Free and homeless: the experiment – part 2


 A month ago I decided to stop having a day job and hit the road. This is not a success story, but a live experiment:
                                        growing the roots of happiness
My first stop was in Guatemala for a Buddhist meditation retreat guided by a non-conventional teacher.

The trip starts in Guatemala airport.

If you’re like me, you probably don’t know where Guatemala is,

do you?

OK, just in case, Guatemala is below, on the picture:

And I didn’t tell you what my road map is, either.

It begins in Guatemala

> then El Salvador…
> Guatemala again…
> the U.S…
> probably Peru…
>Next stopover will be far away, somewhere.

I don’t know what other countries I’ll explore but I’ll just make sure to avoid those where people fight one another. Or places where guys wear a beard, like Paris of Afghanistan (just check it out to face the truth about fashion trends in Paris).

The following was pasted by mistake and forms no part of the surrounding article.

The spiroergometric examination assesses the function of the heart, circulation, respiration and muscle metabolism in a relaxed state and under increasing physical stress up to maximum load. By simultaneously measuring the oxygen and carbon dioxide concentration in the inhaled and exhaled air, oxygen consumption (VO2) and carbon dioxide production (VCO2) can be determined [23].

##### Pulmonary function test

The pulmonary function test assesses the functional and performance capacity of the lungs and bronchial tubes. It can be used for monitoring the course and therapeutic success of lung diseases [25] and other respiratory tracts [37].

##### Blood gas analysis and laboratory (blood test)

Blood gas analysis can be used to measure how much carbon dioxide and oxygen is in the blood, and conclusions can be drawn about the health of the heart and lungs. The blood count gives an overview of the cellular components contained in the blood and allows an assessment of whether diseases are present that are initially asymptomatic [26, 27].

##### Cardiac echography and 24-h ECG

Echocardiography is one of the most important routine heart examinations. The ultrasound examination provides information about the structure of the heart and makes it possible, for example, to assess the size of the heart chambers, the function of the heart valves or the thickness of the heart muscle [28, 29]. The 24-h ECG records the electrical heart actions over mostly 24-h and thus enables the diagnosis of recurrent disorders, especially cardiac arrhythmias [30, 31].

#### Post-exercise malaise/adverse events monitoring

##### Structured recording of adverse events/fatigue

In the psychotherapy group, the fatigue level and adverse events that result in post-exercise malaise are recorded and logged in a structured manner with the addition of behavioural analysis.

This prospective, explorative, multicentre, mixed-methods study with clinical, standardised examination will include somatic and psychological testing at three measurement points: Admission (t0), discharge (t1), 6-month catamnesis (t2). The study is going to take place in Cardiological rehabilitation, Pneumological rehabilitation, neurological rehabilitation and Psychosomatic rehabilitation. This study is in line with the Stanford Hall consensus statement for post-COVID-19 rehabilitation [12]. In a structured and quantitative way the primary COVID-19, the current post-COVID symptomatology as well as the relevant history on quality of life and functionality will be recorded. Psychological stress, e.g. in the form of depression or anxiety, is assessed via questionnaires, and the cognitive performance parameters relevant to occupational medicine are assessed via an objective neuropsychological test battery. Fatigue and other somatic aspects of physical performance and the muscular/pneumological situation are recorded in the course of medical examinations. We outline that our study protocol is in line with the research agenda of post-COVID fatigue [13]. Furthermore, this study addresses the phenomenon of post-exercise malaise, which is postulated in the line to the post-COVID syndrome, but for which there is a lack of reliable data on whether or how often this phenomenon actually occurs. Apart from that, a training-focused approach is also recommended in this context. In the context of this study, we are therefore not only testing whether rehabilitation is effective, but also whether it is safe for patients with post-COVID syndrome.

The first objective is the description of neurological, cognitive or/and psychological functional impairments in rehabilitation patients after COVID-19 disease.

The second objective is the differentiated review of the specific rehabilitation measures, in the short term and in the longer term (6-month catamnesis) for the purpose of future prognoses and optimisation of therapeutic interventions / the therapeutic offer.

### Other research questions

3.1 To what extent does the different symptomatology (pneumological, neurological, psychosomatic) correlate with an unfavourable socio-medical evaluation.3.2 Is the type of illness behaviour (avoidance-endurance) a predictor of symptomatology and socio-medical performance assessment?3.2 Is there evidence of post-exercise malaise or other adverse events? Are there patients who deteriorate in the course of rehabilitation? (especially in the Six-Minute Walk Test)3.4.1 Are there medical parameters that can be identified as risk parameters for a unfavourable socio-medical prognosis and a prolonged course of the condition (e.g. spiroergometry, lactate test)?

I will use this trip to learn about Spirituality whenever possible. For instance I intend to:

– Meet a great Buddhist master that currently lives in the U.S.

– Learn more on Shamanism in Latin America (“The Ayahuasca Diary,” scheduled on this blog starting September 15th).

That’s all I have planned, and I leave the rest to fate. I trust it’ll be good to me.

My first stop is in Guatemala

My plane lands so close to the slum houses that for a moment I think we’ll end up someone’s kitchen (I’m not that hungry).

Later on I hop in a bus.

The country looks poor but beautiful.

The people are nice, welcoming and relaxed.

Everybody tells me to watch out, though: Guatemala is reputed to be violent. The local minister of security has publicly advised women not to drive on their own due to the recent surge in carjackings and rape.

I have no idea of what’s going on between people, anyway. I can never tell what they’re up to, because I don’t speak Spanish.